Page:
[YC 126 NEWCWC] The liberation of kin

The sky was cloudy.

The clouds hang there, grey shades of burnt yellow, shielding the land from the burning sun. However, they did not not truly shield it from its heat.

The ground felt no less hot to the callous, dirty hands of the workers. A sandy kind of dirt was the one that clung to hands and boots, to tools and machinery, to people as a whole. It also hung in the air, giving the clouds their hue, making breathing difficult, making the work even harder. It even managed to cling to the shining, perfectly polished golden surfaces of the guards and supervisors, dimming but not extinguishing the light of their Faith.

The workers toiled in the harsh environment. Coughs and grunts rung in time with the hammering of hammers and picking of pickaxes, with the creaking of carts and machinery. The occasional cry of pain wafted through the sandy air, as a guard whipped a worker that had paused too long, that had been too slow, that hadn’t been working hard enough.

That was the workers’ life: sand and hard work, each and every rotation of their dusty planet, each and every revolution around their burning star. Again and again.

Suddenly the clouds parted as burning objects cut through their coverage. The workers looked up, the guards did as well. Workers and guards united in wonder, in fear, in the stillness of the moment. Nobody thought about fleeing, there would be no point anyway.

The workers wondered if their dreamed freedom had finally come, the freedom to finally reach the heavens of their ancestors, free of work, free of sand, a freedom gained through the end of the world itself. The guards, on the other hand, wondered if some kind of apocalypse was befalling on the world. Was God angry at them?!

The burning objects weren’t asteroids or some kind of debris, but, instead, they were ships. Blocky, unrefined, dark in colors. They swept in, guns blazing as they unleashed a hail of bullets on the golden compound and its ships. Explosions reverberated through the sandy air as ships and drones were hit and exploded, dark blossoms bursting up toward the sky. As chaos ensued, some guards waited for orders, some ran, some shot at the enemy in the sky, some others turned on the workers.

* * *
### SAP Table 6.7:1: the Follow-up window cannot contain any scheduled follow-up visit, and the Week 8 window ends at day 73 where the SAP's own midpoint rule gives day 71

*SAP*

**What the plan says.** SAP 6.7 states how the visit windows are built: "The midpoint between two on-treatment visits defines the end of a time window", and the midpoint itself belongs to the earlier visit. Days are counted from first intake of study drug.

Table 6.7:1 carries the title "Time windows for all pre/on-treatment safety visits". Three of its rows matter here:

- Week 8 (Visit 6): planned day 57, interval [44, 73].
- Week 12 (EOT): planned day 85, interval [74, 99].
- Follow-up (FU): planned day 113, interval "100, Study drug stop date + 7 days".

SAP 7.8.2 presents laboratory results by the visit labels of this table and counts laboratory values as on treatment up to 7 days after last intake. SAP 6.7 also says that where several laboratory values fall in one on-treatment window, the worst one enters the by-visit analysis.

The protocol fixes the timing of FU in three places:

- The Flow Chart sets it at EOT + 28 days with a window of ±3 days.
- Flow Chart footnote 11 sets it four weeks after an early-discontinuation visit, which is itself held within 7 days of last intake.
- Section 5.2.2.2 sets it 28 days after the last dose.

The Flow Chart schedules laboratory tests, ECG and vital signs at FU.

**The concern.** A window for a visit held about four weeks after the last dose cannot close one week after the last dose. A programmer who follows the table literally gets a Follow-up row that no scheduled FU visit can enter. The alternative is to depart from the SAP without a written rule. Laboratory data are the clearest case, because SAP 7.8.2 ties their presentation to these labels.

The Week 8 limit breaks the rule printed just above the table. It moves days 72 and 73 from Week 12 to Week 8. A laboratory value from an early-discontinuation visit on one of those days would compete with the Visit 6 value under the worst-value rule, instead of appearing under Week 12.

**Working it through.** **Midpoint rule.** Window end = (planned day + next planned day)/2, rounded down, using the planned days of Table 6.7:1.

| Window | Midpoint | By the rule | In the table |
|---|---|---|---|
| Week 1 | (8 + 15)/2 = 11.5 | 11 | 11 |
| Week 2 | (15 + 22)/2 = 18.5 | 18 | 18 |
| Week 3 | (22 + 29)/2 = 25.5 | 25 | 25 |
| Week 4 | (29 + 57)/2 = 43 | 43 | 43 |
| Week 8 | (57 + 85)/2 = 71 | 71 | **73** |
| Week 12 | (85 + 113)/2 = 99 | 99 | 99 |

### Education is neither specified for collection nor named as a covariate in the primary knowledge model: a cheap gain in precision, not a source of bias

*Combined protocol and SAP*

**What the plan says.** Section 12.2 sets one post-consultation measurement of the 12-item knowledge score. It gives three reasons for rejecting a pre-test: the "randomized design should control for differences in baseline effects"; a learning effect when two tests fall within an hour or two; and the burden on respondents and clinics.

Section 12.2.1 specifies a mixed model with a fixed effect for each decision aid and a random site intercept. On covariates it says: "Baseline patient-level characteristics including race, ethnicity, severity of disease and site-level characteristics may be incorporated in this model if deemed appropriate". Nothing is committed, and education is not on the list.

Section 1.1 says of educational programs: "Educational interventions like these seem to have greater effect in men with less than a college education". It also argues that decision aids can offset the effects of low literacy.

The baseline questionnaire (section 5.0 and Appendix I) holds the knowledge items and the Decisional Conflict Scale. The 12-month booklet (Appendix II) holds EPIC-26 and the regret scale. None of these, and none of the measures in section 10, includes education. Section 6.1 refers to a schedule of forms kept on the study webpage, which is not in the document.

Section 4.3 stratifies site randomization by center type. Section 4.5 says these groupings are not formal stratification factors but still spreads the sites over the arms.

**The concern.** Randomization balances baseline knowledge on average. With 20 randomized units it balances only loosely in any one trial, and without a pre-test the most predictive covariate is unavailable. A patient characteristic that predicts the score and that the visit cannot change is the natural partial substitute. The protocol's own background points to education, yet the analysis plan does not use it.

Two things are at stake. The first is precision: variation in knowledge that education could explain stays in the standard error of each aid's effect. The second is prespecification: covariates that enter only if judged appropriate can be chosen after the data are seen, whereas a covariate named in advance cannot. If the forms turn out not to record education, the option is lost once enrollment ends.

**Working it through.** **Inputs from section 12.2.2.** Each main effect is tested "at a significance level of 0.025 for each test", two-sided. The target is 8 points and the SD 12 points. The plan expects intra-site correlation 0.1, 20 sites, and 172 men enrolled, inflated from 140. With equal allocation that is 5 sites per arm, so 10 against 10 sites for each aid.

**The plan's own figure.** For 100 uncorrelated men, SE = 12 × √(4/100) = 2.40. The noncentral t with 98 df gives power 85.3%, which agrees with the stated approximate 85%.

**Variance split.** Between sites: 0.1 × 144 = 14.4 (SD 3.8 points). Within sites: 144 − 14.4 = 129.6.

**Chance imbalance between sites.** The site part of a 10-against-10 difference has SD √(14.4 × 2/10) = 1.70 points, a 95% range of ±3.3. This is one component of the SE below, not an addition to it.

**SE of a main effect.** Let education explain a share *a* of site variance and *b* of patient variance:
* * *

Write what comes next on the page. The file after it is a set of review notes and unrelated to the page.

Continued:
Workers were in a daze: they didn’t understand what was happening. They couldn’t think the freedom they had dreamed, the freedom told by the tales, tales that were themselves turning into sand, eroded by time and countless, fading recollections, was at reach, just a breath away.

One of the ships slowed down, thrusters and engines roaring. It swept above the workers, before settling down into the sand. Workers scrambled away as guards reached for their weapons. Up-close, the ship was the color of rust, of many types of rust: it looked patched up, a jury-rigging work and yet, it worked. The cargo bay doors opened, and soldiers streamed out with thundering war cries.

Workers cowered, lay on the ground as machine gun fire cut through the sandy air. Guards answered fire with fire, but they weren’t a match for the attackers: they were swept away, falling and dying amid the workers they had been supervising till mere moments before.

The first wave of soldiers run fast, seeking every guard, every enemy. The second wave reached for the workers: they extended rugged hands, the hands of long forgotten, long separated kins. They helped them up, they guided them into the belly of the rusty ship.

At long last, they had come freeing their kin.

Once full, the ship rumbled upward, shooting fast for the stars before another soon took its place. In mere hours, the burnt clouds were left contemplating an empty landscape, dotted with burning wrecks, dead bodies and the remains of what had been mining operations spanning entire continents, clawing into the ground in the name of God.

A holding pen had been liberated, more lost kins had been reconciled but it was just one of many still waiting for their liberation from the golden grasp of the Holy Faith.

Nonetheless, it was one step closer to the liberation of all Minmatar people.


I would like to submit this to the YC 126 New Eden Capsuleer’s Writing Contest in the Prose category.


OOC Commentary

I tried to keep a similar style to the Amarr piece, kind of cinematic. Amarr and Minmatar are connected and, as such, I felt it was “kind of fitting” that these two pieces of fiction would share similarities.

Written listening to Minmatar Rebel Alliance from the official EVE Online soundtrack.

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